As the initial spread of COVID-19 derailed the U.S. economy, the Trump administration allowed all borrowers with federally held student debt to halt payments and froze the accrual of interest on those loans.
But, according to a memo first reported Wednesday by The Wall Street Journal, DeVos considered going much further and wiping out some loans unilaterally, which progressives have urged President-elect Joe BidenJoe BidenGrowing number of GOP lawmakers say they support impeachment House passes measure calling on Pence to remove Trump Disney, Walmart say they will block donations to lawmakers who objected to Electoral College results MORE to do upon taking office.
“At that time, the Secretary also considered her authority to provide blanket or mass cancellation, compromise, discharge, or forgiveness of the student loan principal, and/or to materially modify repayment amounts or terms,” wrote Reed D. Rubinstein, a Trump appointee serving as the Education Department’s top lawyer, in the memo signed Tuesday.
“[B]ut the Department’s Office of the General Counsel, in consultation with the Department of Justice’s Office of Legal Counsel, concluded she would lack statutory authority to do so,” he continued. “Our opinion has not changed.”
DeVos resigned Thursday after a violent mob of Trump supporters stormed the Capitol, claiming five lives and briefly preventing Congress from certifying the results of the 2020 presidential election.
It is unclear how seriously DeVos considered unilateral debt forgiveness or how broad the debt cancellation would have been if Trump administration lawyers determined it to be legal. Doing so would have likely prompted rare praise from Democrats and drawn potential backlash from Republicans, who are largely opposed to broad-based student loan forgiveness.
The memo, which was finalized Tuesday, also does not explain why DeVos asked Rubinstein to formalize the administration’s opinion in writing 10 months after she first received it and less than two weeks before Trump leaves office.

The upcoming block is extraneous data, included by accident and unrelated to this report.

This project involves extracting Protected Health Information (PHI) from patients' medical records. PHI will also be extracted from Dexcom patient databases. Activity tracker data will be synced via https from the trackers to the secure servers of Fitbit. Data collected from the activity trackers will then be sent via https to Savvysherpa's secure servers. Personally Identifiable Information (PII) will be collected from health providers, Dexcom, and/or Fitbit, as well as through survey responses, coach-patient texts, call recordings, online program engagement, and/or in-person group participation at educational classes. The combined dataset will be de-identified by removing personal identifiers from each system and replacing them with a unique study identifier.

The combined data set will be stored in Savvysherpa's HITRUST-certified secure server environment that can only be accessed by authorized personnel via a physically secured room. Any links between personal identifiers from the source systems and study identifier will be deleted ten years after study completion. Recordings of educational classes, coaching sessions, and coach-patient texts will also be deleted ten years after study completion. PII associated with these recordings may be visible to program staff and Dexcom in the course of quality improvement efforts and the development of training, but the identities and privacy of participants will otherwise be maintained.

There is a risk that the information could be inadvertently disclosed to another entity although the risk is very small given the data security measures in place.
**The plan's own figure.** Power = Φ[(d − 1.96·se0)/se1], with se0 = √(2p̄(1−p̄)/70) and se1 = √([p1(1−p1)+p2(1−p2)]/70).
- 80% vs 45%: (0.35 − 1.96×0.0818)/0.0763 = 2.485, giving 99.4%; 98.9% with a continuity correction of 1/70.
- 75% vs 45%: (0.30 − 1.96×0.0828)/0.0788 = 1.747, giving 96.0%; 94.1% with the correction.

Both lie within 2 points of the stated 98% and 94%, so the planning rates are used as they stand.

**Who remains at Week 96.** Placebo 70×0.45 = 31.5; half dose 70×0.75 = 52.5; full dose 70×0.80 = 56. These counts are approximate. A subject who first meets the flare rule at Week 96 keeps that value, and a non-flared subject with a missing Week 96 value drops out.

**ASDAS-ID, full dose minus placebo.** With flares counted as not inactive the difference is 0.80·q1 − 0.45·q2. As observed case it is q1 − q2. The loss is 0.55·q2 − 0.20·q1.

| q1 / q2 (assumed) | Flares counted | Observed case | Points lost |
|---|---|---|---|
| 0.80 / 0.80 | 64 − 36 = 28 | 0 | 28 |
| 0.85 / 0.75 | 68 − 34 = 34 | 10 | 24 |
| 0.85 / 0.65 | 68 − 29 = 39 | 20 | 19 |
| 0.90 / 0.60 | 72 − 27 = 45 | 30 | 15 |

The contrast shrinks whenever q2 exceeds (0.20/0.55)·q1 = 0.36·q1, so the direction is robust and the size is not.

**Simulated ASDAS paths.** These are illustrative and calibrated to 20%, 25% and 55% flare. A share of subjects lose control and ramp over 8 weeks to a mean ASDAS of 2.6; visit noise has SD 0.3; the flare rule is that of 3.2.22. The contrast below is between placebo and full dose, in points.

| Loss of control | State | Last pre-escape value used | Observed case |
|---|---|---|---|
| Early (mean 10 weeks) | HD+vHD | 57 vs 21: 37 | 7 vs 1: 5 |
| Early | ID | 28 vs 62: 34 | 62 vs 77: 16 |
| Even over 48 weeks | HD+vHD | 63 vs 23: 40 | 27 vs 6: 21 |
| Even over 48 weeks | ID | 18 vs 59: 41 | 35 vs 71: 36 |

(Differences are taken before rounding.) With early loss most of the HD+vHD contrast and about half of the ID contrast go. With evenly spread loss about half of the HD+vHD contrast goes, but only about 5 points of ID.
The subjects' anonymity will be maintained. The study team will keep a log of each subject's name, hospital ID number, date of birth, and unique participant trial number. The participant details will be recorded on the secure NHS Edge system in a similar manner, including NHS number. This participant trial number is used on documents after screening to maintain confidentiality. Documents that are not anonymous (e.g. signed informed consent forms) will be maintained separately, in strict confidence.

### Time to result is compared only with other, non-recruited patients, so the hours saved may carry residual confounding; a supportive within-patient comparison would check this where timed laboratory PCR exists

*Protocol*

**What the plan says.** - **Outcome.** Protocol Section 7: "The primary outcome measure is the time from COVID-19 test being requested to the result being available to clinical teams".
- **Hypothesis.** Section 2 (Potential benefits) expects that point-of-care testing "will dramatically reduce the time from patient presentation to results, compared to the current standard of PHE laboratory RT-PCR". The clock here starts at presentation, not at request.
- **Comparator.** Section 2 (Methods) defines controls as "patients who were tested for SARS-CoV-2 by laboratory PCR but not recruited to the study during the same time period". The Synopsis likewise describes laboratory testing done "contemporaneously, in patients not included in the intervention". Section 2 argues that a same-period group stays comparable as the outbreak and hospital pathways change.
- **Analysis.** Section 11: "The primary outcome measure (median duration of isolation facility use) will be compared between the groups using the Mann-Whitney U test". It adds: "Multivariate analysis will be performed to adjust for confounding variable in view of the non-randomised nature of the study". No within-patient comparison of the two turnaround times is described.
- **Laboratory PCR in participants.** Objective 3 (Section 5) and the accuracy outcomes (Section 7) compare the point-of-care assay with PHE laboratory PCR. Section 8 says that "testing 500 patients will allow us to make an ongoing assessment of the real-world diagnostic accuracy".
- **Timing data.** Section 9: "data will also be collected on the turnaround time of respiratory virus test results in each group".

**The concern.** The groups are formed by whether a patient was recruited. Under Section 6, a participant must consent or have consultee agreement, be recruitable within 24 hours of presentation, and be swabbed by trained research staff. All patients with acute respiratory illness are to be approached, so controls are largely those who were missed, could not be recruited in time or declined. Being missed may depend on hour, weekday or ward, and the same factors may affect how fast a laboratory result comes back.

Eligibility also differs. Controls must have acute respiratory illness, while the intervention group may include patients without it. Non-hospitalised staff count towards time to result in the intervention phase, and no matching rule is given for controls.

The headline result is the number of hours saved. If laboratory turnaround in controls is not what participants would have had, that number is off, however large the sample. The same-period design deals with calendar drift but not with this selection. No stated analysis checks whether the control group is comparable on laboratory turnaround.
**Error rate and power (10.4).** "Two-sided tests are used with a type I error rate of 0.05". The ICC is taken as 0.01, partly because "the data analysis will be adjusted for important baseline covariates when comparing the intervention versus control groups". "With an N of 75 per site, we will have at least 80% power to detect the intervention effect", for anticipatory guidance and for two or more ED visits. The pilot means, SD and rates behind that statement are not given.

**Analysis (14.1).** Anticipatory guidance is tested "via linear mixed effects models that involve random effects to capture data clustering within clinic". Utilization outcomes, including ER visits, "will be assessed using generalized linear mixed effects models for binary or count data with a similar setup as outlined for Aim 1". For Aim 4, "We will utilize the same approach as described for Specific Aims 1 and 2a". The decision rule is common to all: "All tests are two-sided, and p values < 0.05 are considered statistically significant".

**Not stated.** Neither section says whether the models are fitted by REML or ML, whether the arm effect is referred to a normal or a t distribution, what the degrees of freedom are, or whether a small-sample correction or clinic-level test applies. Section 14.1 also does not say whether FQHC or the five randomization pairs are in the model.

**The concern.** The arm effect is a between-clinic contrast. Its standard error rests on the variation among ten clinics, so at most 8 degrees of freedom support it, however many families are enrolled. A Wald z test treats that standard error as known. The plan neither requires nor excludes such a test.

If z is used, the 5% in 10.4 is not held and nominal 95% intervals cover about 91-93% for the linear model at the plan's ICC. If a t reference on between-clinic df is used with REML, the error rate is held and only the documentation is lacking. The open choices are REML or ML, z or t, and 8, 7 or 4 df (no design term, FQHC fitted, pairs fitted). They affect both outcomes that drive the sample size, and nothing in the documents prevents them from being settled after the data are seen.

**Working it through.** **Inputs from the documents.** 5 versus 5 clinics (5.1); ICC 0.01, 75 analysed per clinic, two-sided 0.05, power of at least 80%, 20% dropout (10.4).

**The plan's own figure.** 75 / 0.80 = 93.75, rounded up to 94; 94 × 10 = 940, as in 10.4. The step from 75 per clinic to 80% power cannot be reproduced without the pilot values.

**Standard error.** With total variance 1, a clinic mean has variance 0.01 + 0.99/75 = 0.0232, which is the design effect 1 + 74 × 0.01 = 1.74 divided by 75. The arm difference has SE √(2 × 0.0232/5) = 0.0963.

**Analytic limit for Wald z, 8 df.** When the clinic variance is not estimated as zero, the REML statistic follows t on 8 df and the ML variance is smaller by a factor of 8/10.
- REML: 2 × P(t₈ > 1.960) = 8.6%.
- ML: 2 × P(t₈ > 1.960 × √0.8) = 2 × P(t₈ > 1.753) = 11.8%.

Rubinstein’s memo is not legally binding, but seeks to refute arguments made by Democrats and borrower advocates that the Education secretary has broad authority to unilaterally forgive student loan debt, particularly in times of emergency.
Progressives such as Sens. Charles SchumerChuck SchumerWoman interrupts Schumer press conference, calls him ‘racist anti-Semite’ Overnight Energy: EPA rule exempts many polluting industries from future air regulations | Ex-Michigan governor to be charged over Flint water crisis: report | Officials ousted from White House after papers casting doubt on climate science Senate to be briefed on inauguration security after Capitol attack MORE (D-N.Y.) and Elizabeth WarrenElizabeth WarrenTwitter trashes conservatives as @Jack gloats — this won’t end well for Twitter Deutsche Bank rules out future business with Trump, company Earmarks can lead to legislating, which can lead to healing MORE (D-Mass.) have urged the Biden administration to cancel up to $50,000 in debt per borrower through executive action. That would wipe out all debt for roughly 80 percent of the 44 million Americans who owe part of the $1.5 trillion in outstanding student loans held by the government.
Biden, however, has called for forgiving up to $10,000 per borrower through legislation, and may seek to include that plan in another coronavirus economic relief bill. The president-elect also expressed skepticism in his ability to forgive student debt without Congress in a call with newspaper columnists, according to the Journal.
“It’s arguable that I may have — the president may have — the executive power to forgive up to $50,000 in student debt,” Biden said, according to the Journal.
“Well, I think that’s pretty questionable. I’m not sure of that. I’d be unlikely to do that.”